In the 1990s, the digital web evolved with the idea of making access to content free, open, non-proprietary, and sharable. As John Perry Barlow said, “…not only free of physical constraints, but also free of social laws.” He sees the Internet as developing independently of government and free from its constraints. Judge Dalzell also said the Internet is “a never-ending worldwide conversation … as the most participatory form of mass speech yet developed, the Internet deserves the highest protection from governmental intrusion.” (Judge Dalzell, quoted in Godwin, 1998, p. 289).
One of the most significant reasons the Internet is difficult to regulate and supervise is that it is often considered a global medium, yet it is influenced by the history and policies of each country. Global Internet rules were largely developed during the Clinton administration in the U.S. The Global Internet Infrastructure (GII) proposed an Internet driven by private investment, free markets, deregulation, competition and flexible regulation. 1998 saw the creation of the Internet Corporation for Assigned Names and Numbers (ICANN), whose core principle is multi-stakeholder governance. The nature of the Internet creates its ungovernability. The dominant model of multi-stakeholder governance is one in which companies, NGOs and other organizations have as much influence as governments to regulate the online environment. This dominant model was facilitated by the United States in the 1990s. It has been maintained since then.
How do governments and platforms monitor and manage networks?
The platform and the government should make progress together for a healthy Internet environment and work together to develop rules for a healthy network. Make joint efforts to improve the quality of Internet users.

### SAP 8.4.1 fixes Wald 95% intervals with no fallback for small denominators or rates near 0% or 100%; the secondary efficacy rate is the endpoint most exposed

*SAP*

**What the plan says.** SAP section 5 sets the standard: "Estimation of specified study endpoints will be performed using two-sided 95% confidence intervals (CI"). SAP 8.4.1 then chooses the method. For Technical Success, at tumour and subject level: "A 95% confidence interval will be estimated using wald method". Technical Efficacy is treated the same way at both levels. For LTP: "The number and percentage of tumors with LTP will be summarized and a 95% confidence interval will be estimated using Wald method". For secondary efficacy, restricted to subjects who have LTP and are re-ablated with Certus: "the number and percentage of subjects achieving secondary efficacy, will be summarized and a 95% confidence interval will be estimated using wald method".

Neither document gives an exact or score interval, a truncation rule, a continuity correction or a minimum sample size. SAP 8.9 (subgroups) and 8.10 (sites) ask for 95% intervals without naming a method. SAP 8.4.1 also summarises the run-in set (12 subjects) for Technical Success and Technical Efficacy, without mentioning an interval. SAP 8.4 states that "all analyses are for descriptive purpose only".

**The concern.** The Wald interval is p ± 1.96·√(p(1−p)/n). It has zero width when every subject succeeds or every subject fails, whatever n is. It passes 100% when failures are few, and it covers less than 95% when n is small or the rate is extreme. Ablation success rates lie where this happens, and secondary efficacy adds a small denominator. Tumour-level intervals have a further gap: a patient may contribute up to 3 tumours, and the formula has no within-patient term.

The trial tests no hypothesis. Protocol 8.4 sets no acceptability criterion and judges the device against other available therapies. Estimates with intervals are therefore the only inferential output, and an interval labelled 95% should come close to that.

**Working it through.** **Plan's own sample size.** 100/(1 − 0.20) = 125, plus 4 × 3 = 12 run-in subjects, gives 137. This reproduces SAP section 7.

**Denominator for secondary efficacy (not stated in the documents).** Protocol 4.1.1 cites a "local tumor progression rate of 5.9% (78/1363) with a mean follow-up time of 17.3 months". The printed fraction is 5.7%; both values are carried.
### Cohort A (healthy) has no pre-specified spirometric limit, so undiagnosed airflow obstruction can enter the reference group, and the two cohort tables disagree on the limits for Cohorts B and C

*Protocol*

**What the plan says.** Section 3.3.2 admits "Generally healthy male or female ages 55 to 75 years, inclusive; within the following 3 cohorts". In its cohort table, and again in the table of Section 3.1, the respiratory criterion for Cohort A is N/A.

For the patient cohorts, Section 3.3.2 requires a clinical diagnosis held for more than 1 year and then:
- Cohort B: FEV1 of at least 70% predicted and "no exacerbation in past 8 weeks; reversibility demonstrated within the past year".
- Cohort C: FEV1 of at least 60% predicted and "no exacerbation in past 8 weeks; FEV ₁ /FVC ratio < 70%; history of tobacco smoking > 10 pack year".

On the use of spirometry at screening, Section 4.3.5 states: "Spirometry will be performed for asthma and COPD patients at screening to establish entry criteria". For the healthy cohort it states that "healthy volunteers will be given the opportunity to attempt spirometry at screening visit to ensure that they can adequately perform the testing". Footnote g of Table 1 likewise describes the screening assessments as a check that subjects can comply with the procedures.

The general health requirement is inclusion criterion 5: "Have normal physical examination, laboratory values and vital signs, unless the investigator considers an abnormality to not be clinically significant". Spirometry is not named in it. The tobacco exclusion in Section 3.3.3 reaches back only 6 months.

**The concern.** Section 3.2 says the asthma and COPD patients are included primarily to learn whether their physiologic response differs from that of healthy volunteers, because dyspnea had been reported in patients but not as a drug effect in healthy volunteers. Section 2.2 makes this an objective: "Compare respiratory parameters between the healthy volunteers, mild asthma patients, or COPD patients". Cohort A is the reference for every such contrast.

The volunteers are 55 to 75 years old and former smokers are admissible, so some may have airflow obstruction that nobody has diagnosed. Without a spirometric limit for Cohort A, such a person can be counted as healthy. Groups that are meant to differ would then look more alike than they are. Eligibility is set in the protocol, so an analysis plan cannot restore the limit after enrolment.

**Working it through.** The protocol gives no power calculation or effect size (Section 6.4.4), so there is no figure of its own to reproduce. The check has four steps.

The platform and the government divide the area or strength for management, so as to achieve “two levels of management”. As the “first layer of management”, the main responsibility of the platform is to check the content posted by users, supervise users’ speeches and set up punishment rules. The government, as the “second layer of management”, needs to communicate with the platform and impose legal punishment on users who repeatedly break the law and spread bad information or seriously affect the network environment.
Users are the largest active group of the network and the most important part. So how to guide users to work together to maintain a healthy network environment is also the platform and the government need to think about. Users need to take the construction of a healthy network environment as their civic duty.
The role and influence of the Internet is not only reflected in the bits and pieces of people’s lives, but also more and more important. So whether netizens want to or not, the platform must act as a rule-maker, an interpreter of laws, and an enforcer of rules. The platform is the guardian of the network, and the government is the last shackle. Netizens are the ones who observe morality. While different laws and different political and cultural traditions make it difficult to enforce the rules that govern a healthy online environment, it is an important thing that must be maintained with the participation of the whole people.
Gillespie, T. (2018). Custodians of the Internet: Platforms, Content Moderation, and the Hidden Decisions that Shape Social Media (pp. 1–23). Yale University Press.
Hara, K., & Hall, W. (2018, December 7). Four internets: The geopolitics of digital governance. Centre for International Governance Innovation. https://www.cigionline.org/publications/four-internets-geopolitics-digital-governance
Internet Society. (2014). Who makes the internet work: The internet ecosystem. Internet Society. https://www.internetsociety.org/internet/who-makes-it-work/
Mueller, M. (2017). Will the internet fragment?: Sovereignty, globalization and cyberspace (Vol. 5). John Wiley & Sons.